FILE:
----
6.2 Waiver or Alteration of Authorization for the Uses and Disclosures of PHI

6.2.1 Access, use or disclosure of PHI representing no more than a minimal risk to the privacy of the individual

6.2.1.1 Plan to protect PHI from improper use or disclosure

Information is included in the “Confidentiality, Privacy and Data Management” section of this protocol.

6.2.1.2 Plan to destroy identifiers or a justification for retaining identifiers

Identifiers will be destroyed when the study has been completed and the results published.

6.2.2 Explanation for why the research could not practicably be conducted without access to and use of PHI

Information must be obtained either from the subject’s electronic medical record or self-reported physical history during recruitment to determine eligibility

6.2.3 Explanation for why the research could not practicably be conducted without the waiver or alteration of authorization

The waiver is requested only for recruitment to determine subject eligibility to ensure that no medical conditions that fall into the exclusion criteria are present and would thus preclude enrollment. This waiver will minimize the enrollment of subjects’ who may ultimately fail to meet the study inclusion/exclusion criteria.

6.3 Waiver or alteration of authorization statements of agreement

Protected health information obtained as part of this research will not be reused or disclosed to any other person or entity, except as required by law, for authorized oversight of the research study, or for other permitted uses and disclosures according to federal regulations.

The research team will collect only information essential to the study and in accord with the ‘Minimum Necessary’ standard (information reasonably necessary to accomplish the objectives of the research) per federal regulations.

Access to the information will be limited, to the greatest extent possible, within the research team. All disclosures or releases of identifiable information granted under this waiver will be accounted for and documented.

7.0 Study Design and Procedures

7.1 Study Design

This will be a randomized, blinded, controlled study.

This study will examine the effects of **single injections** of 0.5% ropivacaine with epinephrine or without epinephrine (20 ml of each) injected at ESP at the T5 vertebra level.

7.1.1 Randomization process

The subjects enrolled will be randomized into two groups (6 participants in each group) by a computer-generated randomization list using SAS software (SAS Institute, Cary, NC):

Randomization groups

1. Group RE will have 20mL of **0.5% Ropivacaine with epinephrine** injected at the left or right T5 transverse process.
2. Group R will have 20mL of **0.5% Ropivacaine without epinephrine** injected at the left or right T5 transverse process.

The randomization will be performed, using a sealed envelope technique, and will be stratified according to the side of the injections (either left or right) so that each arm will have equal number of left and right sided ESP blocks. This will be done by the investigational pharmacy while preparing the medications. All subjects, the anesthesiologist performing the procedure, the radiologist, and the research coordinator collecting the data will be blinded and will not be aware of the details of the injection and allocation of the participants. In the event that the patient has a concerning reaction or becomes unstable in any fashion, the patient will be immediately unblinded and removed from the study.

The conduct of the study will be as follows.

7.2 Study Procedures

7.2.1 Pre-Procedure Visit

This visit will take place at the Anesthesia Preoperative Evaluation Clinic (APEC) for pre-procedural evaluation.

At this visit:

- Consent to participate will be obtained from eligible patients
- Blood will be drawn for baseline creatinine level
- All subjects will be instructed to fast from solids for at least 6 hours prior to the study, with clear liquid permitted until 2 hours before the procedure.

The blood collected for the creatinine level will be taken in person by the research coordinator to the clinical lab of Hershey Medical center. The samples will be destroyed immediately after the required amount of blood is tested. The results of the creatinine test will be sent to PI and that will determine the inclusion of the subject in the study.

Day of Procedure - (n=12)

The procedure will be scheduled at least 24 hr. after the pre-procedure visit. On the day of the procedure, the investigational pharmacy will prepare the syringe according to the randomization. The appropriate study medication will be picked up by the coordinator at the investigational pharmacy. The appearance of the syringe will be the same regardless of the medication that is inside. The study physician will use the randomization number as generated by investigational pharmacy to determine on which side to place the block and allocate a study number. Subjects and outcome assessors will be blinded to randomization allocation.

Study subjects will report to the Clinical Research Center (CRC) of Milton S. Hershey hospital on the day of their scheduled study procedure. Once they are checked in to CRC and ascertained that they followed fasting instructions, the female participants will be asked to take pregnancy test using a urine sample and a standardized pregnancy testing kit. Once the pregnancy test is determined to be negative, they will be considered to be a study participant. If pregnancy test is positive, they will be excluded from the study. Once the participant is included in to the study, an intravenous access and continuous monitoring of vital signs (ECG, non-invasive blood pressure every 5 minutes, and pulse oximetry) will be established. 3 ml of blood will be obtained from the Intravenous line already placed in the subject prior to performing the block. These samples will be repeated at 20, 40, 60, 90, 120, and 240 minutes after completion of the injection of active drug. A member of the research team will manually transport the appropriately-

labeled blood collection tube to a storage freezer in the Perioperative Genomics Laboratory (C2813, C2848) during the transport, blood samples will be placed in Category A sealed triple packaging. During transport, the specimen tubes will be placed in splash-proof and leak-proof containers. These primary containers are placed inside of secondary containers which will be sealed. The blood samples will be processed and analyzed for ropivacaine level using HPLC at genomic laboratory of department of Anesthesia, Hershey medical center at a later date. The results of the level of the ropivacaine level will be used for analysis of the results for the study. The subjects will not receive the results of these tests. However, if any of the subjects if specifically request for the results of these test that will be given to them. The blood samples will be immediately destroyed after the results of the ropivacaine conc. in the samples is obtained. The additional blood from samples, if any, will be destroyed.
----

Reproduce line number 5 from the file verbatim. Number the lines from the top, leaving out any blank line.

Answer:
6.2.1.2 Plan to destroy identifiers or a justification for retaining identifiers